By Laia Cardona, on 4 August 2022
Storytelling is one of the most powerful marketing tools for brands. It helps you connect with your target audience, be remembered, and portray the values of your company.
A basic factor of storytelling is characters. When you use storytelling techniques, the characters represent your brand and help your audience identify with them at the same time. In this article, we'll show you how to build unforgettable characters through Jung's archetypes.
What Are Jung's Archetypes and How Are They Used in Storytelling?
Carl Jung was a psychiatrist widely recognized for his contributions to the field of psychoanalysis. His theories expanded on Freud's work.
Jung's personality archetypes are crafted from emotional and behavioral patterns in the collective subconscious and determine how we perceive sensations, images, and the world in general. They help us to make sense of the reality around us.
When telling stories about your brand, Jung's archetypes can inspire you to design characters that are attractive and familiar to your audience. Each of them has characteristics that relate to your brand personality and make it easier to connect with customers and generate engagement.
When planning a storytelling strategy, it’s useful to know Jung's personality archetypes and understand which ones fit best for your company.
Jung's 12 Personality Archetypes
The hero: This is the typical protagonist who seeks to be strong and stand up for others. The hero is courageous, seeks justice and equality, and is often driven by a destiny he or she wants to fulfill. Heroes will stand up to the most powerful enemies if they believe they are wrong. Their goal is to help others and protect the weak. They align with brands that represent effort, victory, and honor.
The Sage: The Sage values ideas, is a good listener, and is able to explain complex concepts in a way that everyone understands. Their main characteristics are intelligence and curiosity, although they are sometimes frustrated by not being able to know everything. Brands that respond to this archetype are those that believe in the importance of knowledge to understand the world.
The innocent: This archetype is the naïve dreamer, with a positive and carefree attitude, who inspires joy in those around them. Their goal is to be happy and their greatest fear is being punished for doing something wrong. It is an appropriate archetype for brands that value progressive ideas and values and that seek to evoke emotions related to naivety and nostalgia.
The ruler: This archetype loves to be in control. They care about the welfare of their group or community and want others to share their vision, which can sometimes lead to frustration. It is closely linked to premium brands and aimed at an audience with high socioeconomic status.
The friend: This archetype is a trustworthy, realistic, and honest person. They are looking for a sense of belonging and their goal is to find a place where they fit in; on the other hand, they are afraid of being left out or standing out from the crowd. The brands that most identify with this stereotype are those that seek to connect with consumers through empathy.
The caregiver: A caregiver is a person who goes out of his or her way for others and is full of empathy and compassion. Their weak point is their kindness since others can easily take advantage of them. This archetype is ideal for brands with values related to generosity, compassion, altruism, protection, and closeness.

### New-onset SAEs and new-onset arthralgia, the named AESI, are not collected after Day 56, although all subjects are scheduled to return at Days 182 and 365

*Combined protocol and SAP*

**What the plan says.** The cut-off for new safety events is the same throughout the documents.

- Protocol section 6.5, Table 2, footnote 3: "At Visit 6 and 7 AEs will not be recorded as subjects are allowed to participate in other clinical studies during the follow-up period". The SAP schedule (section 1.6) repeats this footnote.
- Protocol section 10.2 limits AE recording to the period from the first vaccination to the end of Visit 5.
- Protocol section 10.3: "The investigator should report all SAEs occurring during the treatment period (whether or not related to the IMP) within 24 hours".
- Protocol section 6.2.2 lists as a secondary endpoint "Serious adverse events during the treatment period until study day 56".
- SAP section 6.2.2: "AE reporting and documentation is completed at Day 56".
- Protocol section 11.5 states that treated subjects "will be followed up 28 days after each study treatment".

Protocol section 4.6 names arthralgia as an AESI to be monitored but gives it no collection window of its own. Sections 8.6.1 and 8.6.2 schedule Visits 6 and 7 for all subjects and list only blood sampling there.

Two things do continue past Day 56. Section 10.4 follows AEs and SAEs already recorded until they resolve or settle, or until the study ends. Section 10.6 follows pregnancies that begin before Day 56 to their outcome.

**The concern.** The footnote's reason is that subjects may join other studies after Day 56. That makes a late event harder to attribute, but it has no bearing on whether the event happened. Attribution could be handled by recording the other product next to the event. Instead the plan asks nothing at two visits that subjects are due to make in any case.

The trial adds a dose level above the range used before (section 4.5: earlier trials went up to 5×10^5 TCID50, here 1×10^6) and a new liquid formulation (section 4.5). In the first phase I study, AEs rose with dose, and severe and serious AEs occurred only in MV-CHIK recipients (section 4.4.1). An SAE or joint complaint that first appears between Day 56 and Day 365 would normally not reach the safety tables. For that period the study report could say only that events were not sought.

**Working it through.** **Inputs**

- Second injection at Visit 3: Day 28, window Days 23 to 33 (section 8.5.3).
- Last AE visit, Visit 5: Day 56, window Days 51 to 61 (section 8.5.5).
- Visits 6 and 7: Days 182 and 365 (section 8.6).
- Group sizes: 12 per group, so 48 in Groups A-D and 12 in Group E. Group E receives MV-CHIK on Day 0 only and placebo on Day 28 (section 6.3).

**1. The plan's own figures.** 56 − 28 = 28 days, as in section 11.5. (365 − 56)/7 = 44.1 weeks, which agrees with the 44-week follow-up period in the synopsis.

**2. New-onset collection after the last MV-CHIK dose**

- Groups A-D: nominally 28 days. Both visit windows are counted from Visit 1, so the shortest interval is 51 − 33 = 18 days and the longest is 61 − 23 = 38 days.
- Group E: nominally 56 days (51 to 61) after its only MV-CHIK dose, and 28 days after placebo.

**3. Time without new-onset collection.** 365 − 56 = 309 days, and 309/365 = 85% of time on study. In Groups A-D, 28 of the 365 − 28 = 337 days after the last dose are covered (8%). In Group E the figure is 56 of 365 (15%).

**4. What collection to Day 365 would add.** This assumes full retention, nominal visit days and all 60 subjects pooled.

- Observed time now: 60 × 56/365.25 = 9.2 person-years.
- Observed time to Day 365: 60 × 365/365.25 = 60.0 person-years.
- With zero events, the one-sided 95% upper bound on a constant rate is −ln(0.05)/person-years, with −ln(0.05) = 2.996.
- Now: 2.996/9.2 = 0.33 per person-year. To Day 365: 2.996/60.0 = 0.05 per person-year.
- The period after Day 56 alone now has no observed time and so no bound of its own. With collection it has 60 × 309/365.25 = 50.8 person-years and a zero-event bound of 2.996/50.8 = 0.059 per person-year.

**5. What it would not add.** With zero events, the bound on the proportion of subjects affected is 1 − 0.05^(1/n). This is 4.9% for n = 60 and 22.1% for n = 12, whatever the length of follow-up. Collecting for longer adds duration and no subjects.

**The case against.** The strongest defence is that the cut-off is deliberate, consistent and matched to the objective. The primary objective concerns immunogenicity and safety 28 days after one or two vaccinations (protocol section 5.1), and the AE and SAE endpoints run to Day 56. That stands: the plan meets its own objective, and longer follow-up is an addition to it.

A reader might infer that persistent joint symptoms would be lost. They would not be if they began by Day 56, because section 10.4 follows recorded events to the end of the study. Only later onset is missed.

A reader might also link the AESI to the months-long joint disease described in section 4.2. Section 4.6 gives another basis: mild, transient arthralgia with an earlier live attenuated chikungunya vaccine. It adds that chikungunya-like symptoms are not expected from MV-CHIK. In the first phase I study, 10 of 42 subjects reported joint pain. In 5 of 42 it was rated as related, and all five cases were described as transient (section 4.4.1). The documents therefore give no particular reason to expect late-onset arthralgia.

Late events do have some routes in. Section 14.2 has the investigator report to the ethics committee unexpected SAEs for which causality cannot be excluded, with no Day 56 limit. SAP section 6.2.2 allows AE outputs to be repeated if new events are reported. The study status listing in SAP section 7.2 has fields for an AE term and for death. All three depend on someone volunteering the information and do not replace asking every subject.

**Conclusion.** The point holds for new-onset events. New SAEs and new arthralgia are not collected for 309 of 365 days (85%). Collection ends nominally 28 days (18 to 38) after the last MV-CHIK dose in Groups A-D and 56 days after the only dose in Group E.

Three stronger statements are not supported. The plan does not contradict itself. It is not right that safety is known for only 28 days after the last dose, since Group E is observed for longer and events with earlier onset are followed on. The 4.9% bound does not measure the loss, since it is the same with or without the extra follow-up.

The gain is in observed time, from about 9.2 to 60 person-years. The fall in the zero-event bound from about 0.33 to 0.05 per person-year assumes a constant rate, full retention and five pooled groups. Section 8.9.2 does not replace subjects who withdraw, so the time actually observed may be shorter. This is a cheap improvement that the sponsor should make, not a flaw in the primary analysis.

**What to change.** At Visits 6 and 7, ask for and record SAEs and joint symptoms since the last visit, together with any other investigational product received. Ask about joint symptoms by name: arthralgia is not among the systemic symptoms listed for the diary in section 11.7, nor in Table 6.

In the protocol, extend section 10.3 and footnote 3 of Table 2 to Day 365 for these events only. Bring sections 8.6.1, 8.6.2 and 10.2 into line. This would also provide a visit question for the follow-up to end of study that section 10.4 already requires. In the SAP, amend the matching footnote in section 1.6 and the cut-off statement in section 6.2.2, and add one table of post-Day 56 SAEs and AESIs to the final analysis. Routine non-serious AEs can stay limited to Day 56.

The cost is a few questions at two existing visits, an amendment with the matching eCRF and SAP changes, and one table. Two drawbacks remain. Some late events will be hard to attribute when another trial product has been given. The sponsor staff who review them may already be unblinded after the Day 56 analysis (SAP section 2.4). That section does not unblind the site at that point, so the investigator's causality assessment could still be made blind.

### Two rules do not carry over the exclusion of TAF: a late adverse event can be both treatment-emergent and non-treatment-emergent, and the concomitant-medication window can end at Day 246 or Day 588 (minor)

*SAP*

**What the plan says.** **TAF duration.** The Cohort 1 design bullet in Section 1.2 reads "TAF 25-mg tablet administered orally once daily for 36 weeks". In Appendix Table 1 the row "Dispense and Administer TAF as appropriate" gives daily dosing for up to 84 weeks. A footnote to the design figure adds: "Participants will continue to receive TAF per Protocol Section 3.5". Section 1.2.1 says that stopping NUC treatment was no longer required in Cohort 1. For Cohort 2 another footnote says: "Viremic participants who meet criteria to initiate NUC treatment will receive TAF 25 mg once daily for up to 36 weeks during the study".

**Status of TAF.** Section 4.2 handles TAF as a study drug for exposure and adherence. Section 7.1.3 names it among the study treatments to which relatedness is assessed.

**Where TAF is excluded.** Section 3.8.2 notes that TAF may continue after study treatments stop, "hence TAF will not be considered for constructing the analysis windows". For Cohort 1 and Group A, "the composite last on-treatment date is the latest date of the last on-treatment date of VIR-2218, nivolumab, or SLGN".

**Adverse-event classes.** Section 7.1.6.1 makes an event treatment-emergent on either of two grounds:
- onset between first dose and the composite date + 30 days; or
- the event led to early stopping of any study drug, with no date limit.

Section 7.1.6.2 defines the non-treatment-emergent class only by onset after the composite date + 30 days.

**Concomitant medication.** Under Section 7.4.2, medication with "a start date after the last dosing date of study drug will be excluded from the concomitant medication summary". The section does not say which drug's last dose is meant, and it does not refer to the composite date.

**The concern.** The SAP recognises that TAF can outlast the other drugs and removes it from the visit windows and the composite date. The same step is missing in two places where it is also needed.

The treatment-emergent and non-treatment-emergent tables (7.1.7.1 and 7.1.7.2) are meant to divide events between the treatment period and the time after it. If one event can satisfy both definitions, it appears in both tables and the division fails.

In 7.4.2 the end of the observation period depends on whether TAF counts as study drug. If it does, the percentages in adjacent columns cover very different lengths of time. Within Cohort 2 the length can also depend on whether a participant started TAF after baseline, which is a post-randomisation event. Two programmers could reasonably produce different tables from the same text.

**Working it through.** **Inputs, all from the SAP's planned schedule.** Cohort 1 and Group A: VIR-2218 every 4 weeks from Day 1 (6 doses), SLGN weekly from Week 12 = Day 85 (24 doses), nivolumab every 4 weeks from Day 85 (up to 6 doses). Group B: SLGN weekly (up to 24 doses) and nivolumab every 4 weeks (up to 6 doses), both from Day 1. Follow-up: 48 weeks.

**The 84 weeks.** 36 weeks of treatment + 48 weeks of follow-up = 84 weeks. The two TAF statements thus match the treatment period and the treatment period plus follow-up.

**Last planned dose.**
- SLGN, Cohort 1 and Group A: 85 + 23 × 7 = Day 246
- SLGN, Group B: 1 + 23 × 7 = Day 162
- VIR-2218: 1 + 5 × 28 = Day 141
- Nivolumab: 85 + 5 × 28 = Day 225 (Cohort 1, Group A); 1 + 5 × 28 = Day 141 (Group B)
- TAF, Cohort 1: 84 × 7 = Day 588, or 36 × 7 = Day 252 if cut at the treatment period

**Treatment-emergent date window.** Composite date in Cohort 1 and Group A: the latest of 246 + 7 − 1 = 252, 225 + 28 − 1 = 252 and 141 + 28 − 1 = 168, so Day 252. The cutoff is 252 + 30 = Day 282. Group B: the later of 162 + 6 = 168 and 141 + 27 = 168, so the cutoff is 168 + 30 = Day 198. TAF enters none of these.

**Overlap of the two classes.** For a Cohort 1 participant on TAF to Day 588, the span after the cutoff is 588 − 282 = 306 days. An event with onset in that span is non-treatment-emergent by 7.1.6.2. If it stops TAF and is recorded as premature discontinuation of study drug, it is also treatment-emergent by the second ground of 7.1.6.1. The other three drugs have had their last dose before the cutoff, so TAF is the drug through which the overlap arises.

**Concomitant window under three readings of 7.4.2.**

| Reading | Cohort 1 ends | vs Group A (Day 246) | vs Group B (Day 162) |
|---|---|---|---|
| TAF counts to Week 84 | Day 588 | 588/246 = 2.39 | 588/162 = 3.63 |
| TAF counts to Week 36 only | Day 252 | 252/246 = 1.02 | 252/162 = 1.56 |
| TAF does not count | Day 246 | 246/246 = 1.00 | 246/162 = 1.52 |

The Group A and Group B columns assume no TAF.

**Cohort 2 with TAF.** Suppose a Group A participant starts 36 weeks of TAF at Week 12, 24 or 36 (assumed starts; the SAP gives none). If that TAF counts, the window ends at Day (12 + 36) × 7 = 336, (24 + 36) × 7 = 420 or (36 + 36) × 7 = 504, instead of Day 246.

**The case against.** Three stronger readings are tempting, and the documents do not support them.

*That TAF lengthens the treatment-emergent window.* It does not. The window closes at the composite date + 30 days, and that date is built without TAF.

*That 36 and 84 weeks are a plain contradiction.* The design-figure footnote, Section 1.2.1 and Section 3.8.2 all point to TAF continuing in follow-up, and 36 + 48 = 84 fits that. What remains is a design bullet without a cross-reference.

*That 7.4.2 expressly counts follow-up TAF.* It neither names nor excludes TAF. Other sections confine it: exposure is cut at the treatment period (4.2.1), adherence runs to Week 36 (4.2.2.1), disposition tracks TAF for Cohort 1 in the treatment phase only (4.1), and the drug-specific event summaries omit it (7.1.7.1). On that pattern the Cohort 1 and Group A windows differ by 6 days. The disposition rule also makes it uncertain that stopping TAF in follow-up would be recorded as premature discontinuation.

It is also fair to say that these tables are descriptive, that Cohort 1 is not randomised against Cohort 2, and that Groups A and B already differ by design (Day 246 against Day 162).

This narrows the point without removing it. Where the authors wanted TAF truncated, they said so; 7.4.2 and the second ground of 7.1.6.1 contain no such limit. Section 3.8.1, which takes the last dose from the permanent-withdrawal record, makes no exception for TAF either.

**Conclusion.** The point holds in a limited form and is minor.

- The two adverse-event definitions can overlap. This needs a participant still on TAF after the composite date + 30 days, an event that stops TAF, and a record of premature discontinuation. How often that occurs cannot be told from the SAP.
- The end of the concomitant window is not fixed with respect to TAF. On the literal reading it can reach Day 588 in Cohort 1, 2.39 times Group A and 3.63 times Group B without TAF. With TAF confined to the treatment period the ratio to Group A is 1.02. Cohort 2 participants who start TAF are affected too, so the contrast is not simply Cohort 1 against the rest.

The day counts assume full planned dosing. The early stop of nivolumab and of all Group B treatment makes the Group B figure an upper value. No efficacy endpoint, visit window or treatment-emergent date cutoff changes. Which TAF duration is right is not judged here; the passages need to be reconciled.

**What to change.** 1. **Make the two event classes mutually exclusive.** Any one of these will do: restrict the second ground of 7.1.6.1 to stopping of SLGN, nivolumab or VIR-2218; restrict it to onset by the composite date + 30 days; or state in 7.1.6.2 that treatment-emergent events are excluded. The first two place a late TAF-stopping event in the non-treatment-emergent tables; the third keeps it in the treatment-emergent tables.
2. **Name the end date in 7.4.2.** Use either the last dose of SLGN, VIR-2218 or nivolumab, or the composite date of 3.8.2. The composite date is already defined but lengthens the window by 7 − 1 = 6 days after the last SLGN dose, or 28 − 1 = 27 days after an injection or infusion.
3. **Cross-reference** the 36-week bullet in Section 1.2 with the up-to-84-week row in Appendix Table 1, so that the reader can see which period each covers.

The lover: This character seeks harmony in their actions and is always trying to create a good relationship with people, their work, and the environment. They are great representatives, but they risk losing their identity by pleasing everyone. They are also characterized by their passion and enthusiasm, which makes them a very attractive archetype in brand communication.
The explorer: This archetype is always on the lookout for new adventures and thrills, whether it is a risky sport, a new country, or an unknown philosophy. In return, they find it difficult to settle down in a job or a relationship for too long. They represent brands with an independent, daring, and authentic personality.
The rebel: This archetype is the eternal nonconformist, always trying to change the world for the better and do things differently from the rest. They don’t care about being part of the herd and are always looking to inspire others to join their revolution. They are best for brands that seek to be remembered for breaking the norm.
The jester: They are the life of the party! They want to make those around them happy and love to use humor to change the perceptions of others. Their best talent is to make people laugh and to see the funny side of everything, even if they sometimes err on the side of irresponsibility. An ideal archetype for fresh, humorous brands with a carefree attitude.
The creator: This archetype is the opposite of the passive consumer. They prefer to create their own entertainment and are often involved in art or music. Creativity and imagination are their strengths, and they are well suited for brands looking to inspire their audience to bring out their best and make their mark on the world.
The magician: This archetype is formed by a charismatic character who is able to see things differently and use this vision to change the world. They strongly believe in their ideas and want to share them with others, but can sometimes appear manipulative or selfish. They are the archetype of imaginative, charismatic, exploratory, and confident brands.